A sinkhole of negative-yielding debt in emerging markets has doubled in size over the past week. This time last year it was non-existent.
The amount outstanding soared to $246 billion, driven mostly by the growing pile of corporate debt with sub-zero rates, which almost tripled in seven days, according to data compiled by Bloomberg.
Corporate heavyweights such as China Everbright Bank Co. and Petroleo Brasileiro SA, and sovereigns including Poland and Hungary have seen their rates drop below zero after a dovish turn at Federal Reserve and the European Central Bank sparked a mad dash for yield. Emerging-market bonds handed investors 3.5% over the past two months, more than a percentage point above returns on U.S. Treasuries, according to Bloomberg Barclays indexes.
The amount of negative-yielding corporate bonds almost tripled to $109 billion from a week ago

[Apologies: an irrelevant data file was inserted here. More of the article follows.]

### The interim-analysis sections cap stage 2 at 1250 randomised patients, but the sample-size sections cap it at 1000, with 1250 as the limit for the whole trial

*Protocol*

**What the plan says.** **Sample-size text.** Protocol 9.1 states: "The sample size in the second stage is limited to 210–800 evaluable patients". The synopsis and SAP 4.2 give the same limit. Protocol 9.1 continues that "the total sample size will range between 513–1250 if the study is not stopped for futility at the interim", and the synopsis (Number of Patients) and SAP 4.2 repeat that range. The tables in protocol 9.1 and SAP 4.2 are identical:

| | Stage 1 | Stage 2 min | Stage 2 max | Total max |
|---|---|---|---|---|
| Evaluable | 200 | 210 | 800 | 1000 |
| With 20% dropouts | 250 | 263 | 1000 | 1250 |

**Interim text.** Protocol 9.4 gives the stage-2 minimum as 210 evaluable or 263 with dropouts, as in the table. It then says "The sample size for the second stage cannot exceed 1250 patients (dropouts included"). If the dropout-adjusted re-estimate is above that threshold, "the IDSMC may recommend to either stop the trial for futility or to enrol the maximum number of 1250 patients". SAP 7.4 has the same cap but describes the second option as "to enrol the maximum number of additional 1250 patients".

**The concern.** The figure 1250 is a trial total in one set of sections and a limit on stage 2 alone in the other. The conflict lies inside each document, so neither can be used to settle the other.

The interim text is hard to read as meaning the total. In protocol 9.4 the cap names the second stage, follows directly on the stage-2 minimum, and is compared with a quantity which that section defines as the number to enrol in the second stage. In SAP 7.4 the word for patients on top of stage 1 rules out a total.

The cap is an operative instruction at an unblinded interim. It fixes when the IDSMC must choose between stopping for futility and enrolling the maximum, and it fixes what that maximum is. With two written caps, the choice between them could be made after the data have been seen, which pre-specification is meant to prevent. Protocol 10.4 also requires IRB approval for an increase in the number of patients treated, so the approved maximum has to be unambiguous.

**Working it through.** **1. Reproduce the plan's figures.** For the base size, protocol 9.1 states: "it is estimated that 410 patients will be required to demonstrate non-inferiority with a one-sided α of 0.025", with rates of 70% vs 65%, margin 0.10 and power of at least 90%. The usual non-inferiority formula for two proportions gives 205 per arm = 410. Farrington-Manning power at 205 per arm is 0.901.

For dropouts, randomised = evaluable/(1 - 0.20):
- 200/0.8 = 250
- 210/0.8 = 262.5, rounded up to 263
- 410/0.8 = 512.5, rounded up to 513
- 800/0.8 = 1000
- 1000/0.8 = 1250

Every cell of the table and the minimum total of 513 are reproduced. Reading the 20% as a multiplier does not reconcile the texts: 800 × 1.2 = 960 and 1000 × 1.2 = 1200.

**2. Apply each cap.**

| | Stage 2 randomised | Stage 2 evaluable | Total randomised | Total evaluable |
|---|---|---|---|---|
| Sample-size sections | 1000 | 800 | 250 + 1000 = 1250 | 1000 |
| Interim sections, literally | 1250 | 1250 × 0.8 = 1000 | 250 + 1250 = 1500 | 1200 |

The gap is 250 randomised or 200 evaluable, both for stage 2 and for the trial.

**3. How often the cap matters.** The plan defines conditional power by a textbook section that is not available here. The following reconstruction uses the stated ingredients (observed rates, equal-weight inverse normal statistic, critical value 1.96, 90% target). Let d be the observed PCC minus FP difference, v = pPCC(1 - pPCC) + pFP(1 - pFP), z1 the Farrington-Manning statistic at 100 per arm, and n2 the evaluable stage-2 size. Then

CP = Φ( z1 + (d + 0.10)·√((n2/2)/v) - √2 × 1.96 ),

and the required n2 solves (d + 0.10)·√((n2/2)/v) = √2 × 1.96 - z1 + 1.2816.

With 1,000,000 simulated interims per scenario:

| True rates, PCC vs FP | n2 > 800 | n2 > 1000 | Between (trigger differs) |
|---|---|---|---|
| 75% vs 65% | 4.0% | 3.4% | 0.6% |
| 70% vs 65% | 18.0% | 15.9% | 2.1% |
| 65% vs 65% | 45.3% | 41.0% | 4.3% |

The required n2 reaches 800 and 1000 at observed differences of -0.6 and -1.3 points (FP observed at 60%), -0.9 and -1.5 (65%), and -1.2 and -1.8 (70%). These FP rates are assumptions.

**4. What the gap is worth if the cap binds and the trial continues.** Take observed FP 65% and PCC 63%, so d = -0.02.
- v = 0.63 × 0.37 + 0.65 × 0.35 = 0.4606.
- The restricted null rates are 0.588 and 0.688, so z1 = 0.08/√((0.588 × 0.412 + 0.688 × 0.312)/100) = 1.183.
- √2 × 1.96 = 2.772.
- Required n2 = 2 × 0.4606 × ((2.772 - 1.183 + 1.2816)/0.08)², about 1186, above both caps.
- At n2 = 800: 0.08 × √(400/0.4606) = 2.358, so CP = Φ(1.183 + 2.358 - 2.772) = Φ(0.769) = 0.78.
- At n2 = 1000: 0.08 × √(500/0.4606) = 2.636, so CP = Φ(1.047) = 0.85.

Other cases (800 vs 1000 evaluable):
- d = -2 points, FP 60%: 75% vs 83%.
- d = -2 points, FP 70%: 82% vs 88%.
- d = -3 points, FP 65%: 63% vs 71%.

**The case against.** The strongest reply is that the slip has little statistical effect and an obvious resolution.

Sovereign bonds with sub-zero rates climbed about 50% to $136 billion
“This is a global phenomenon, not an EM phenomenon,” said Warren Hyland, who manages emerging-market debt at Muzinich & Co. in London. “Ultimately if less and less of bonds generate a positive yield, that means more and more people are looking for a positive-yielding bond and EM has more of that than elsewhere.”
Negative yields are a problem for investors and represent a massive momentum trade for traders. Moving further out the risk curve is an inevitability for many asset managers and the destination for flows will heavily depend on mandates. Emerging markets are a particularly attractive destination for fixed income investors if they have the currency on their side.Click HERE to subscribe to Fuller Treacy Money Back to top